Basically, you would think that labor + breastfeeding would be enough torture for Mother Nature and she would just leave me alone. But alas, she has once again farted in my general direction. She has determined that my entire bowel system should just shut down. Just stop working. No need to rid the body of toxins... just take it easy for a week.

You can imagine, this is causing me some great distress, not to mention discomfort. I've talked to the doctor. She has me on Senekot plus the Colase I was already taking in an effort to get things moving. No luck so far. And of course, this has caused the most dreaded of all dreadful pregnancy/post-pregnancy ailments... the "H" word. So I also have several pads and creams just so I can function. (Tell a nursing mom that she cannot sit or stand for very long... she should lie down as much as possible. See what she does. If you suffer any bodily injury doing this experiment, I take no responsibility. You were the one dumb enough to do what I suggested.)

So, here I sit, wildly uncomfortable and completely frustrated that despite the fact that the baby is outside of my body, my body is still acting all whiny and mean. Perhaps just by venting my frustrations here, for anyone to read, Mother Nature will be kind to me and wave my systems back into motion. But I'm going to go eat eggs just to help her along. Eggs ALWAYS work. If they don't work today, I may have to go to the ER, just to be sure all my parts are actually still there.

Thursday, March 23, 2006

Twins, Separated By Two Years

Here is a picture of Athena at about 2 days old.

And here is one of Marcus.

Is it possible to have twins two years apart? I wonder...

A Picture Is Worth A Thousand Words

'nuff said.

Wednesday, March 22, 2006

Brothers and Sisters

Okay, I admit that I have seemed a bit unsure about how Athena would handle having a little brother. She is a very loving little girl, so on optimistic days, I knew she would love having a little guy to take care of and look after with Mommy. But she is also used to running this house, and on pessimistic days, I worry that she will hate having to share everything with her younger sibling. I'm still not sure how it will really turn out in the end, but last night was very encouraging.

Daddy had gone off to play games with the boys, so Mommy, Grandma, and Marcus were all home with Athena. I wasn't feeling very well strength-wise, plus the milk machine was open for business, so Grandma was entertaining Athena. Suddenly, soon after Marcus had eaten and I had put him in the pack and play, Athena came tiptoeing into the room. She went right over to the bassinet and peered in. "Baby," she said. "Sleepy baby." I told her yes, the baby was sleepy, and it was nice of her to come in so quietly. She then proceded to put every little baby toy in the room into the bassinet next to her brother. As if this weren't generous enough of her, she even tossed in her brand new Dora doll that Aiden's mom had just given her and that she had refused to part with all through dinner and bathtime.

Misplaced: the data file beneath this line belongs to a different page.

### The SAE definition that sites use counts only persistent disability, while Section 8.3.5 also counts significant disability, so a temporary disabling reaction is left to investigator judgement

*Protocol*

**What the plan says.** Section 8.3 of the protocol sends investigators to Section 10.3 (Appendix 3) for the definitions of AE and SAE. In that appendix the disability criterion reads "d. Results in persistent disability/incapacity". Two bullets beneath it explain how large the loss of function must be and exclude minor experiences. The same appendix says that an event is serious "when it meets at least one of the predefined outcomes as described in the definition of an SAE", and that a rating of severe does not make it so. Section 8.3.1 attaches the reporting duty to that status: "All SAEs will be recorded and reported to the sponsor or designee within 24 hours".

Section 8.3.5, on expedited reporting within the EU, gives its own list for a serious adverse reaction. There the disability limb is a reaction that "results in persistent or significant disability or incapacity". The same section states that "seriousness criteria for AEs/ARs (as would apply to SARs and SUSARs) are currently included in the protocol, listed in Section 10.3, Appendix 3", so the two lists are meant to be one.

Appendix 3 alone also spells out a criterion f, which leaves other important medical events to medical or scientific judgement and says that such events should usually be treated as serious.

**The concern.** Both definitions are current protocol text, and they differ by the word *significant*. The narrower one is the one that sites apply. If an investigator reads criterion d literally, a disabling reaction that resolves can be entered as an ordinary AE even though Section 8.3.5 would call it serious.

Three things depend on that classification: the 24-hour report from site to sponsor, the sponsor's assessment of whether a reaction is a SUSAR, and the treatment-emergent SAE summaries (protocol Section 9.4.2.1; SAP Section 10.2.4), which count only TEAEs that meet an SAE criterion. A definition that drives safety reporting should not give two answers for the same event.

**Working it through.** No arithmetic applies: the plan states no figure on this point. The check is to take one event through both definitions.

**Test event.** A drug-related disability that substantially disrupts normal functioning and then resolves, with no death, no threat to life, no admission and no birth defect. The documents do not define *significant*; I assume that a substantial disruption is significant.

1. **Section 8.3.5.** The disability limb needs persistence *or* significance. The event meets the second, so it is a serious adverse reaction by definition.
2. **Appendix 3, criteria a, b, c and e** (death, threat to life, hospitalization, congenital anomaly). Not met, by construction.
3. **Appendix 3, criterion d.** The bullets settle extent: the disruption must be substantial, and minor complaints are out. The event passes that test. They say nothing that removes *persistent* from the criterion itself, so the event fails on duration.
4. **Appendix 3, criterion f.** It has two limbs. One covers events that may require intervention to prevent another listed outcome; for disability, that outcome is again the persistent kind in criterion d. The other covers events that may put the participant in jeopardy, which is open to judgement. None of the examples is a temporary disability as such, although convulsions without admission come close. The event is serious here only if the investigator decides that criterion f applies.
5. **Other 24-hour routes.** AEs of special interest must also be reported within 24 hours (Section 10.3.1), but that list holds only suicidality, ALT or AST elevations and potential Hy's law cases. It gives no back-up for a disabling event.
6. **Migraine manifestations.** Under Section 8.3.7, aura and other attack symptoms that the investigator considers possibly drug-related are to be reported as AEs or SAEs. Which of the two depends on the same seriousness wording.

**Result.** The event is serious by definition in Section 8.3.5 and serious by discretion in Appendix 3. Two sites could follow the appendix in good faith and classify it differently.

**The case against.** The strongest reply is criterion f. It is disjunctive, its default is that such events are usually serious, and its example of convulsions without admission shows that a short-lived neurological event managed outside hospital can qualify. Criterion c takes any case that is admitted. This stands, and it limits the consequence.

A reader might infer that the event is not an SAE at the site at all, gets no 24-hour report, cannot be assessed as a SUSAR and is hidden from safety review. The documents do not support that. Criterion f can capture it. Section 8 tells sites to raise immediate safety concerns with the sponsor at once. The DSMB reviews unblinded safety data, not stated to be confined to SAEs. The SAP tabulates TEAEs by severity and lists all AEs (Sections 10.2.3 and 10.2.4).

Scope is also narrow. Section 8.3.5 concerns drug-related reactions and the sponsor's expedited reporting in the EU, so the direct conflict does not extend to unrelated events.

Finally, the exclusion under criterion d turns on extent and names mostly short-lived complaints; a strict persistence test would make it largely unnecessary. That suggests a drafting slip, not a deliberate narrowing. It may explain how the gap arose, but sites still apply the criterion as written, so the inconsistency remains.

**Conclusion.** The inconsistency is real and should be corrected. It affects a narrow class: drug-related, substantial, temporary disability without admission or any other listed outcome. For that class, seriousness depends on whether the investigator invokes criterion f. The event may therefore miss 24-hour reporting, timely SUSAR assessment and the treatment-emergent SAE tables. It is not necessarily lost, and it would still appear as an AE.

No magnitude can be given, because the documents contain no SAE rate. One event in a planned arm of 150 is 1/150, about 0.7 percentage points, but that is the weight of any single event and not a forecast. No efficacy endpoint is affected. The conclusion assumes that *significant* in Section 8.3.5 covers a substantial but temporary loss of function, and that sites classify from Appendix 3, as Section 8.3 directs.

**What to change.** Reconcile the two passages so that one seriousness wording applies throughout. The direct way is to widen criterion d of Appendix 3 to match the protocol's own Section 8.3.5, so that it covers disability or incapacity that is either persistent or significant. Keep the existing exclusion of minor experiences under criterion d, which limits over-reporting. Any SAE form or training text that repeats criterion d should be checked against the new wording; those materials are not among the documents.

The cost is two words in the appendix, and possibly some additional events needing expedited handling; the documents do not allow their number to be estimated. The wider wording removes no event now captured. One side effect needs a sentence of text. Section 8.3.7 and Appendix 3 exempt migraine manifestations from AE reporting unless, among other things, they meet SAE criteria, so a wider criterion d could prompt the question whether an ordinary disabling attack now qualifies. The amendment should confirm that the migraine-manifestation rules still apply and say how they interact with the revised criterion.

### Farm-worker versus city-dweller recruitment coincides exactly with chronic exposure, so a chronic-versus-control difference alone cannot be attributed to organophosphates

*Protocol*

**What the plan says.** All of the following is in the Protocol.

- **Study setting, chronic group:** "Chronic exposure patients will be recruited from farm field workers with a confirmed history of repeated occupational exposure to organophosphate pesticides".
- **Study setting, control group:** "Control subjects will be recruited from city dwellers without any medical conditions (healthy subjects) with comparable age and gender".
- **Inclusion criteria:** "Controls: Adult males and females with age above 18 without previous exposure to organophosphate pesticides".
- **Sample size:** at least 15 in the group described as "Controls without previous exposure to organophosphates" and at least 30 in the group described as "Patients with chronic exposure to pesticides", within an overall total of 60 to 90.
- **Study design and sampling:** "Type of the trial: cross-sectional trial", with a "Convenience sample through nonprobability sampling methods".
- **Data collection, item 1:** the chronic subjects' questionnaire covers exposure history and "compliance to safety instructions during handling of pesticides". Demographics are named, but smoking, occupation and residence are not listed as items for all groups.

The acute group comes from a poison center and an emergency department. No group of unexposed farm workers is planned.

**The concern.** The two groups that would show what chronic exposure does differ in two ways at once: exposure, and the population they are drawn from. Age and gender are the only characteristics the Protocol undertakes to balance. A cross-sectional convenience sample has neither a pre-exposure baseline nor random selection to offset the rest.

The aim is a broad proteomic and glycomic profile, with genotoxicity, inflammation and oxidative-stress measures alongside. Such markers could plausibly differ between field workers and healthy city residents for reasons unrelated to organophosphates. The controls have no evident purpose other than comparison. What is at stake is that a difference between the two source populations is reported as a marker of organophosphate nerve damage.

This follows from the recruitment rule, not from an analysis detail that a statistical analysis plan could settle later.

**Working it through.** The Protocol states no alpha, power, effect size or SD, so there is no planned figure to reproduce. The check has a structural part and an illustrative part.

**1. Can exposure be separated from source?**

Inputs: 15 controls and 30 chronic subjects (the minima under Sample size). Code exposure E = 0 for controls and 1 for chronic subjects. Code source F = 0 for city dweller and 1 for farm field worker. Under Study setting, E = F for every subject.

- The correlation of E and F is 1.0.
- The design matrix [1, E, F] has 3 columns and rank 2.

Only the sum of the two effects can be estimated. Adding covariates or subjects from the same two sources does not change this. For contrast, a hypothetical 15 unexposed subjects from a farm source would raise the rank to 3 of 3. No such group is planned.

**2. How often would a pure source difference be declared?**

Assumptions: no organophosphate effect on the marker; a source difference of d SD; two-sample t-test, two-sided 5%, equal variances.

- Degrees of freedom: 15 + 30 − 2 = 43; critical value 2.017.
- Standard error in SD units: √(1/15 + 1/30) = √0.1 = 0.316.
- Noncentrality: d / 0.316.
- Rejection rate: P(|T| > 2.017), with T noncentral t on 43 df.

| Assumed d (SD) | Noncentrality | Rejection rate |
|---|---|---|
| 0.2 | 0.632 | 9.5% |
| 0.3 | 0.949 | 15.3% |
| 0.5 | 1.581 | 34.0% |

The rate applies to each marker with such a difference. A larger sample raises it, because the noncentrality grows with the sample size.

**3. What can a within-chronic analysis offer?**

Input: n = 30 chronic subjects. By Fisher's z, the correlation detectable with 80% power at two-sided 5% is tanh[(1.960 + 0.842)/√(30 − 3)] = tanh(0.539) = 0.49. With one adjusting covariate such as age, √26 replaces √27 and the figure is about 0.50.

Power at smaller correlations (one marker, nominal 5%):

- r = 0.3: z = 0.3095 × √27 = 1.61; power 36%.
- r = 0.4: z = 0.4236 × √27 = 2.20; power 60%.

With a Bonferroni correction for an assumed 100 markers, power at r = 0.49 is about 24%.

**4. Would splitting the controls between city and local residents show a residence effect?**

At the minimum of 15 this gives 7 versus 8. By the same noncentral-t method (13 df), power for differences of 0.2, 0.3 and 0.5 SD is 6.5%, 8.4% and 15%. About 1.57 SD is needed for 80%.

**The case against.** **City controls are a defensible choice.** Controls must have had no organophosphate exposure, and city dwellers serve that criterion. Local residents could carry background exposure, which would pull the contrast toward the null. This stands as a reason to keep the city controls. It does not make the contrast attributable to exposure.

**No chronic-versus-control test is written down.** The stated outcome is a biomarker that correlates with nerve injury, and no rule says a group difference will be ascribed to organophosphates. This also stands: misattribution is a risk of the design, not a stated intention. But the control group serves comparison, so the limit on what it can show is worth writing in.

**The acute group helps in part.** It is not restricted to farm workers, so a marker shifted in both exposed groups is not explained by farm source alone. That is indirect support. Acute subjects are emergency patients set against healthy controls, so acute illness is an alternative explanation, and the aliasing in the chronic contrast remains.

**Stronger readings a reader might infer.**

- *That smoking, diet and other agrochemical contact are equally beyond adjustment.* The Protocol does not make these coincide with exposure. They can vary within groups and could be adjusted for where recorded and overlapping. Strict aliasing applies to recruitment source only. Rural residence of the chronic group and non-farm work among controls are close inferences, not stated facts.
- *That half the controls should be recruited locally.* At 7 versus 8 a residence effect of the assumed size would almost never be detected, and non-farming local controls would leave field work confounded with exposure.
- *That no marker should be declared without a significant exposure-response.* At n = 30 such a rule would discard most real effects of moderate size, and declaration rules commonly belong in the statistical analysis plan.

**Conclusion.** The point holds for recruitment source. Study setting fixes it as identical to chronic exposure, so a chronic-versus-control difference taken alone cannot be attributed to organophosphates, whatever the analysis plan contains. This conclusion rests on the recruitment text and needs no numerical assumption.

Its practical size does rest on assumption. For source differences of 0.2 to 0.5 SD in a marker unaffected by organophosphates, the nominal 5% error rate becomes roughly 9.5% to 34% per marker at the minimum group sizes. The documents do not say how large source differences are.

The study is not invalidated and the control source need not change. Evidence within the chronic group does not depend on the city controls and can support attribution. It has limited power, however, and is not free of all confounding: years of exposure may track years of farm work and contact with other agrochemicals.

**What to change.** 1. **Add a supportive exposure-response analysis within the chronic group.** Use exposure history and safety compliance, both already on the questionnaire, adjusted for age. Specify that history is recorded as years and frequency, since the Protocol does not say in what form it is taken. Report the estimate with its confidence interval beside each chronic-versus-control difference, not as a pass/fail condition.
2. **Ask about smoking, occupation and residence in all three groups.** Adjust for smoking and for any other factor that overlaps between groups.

Inevitably, Marcus began to stir, and Athena tiptoed back over and said, "Shhhhhhhhhhh" with her finger to her lips. She was very concerned that he was upset. He woke up fully, and needed a change, so while I changed him, Grandma held Athena up so she could see what we were doing. She was fascinated, and when he started crying in earnest due to being bared open to the world, she started tearing up as well. But Grandma explained that he was okay, and we ran the hairdryer over him to keep him warm while we changed his diaper so he wouldn't be so upset. Athena perked up a bit, and she watched us, completely wrapped up in her little brother and very clearly concerned for his well-being.

I still feel a bit guilty for thrusting this new circumstance upon her, but she is obviously handling it okay. Even this morning, she came barreling into the bedroom, clearly happy to be alive and well-rested, and she came right up to Marcus, who was once again dining happily, and she stroked his head very gently. I swear this kid is going to make me cry with her sweetness before long.

Monday, March 20, 2006

The Milkman Cometh...

Marcus is three days old today. Already, I can tell this maternity leave is going to be a million times better than my first. I actually got out of the house twice today... once completely on my own to take Athena to school, and once with Chris to pick her up. It's not that I didn't have help last time... but last time, with the millions of stitches and the great pain I was experiencing, I couldn't leave the house. I was on driving restrictions, first of all, and then I was so baffled by breast vs. bottle, I was afraid to leave Athena for five minutes in case she got hungry and someone was forced to (deep intake of breath) give her formula from a bottle.

However, with age and experience comes wisdom. I know breastfeeding is the best thing for a baby, but I also know that a bit of formula here and there won't kill him. As long as I can keep up production, all is good. Which brings me to the real topic-du-jour... my transformation from woman to cow.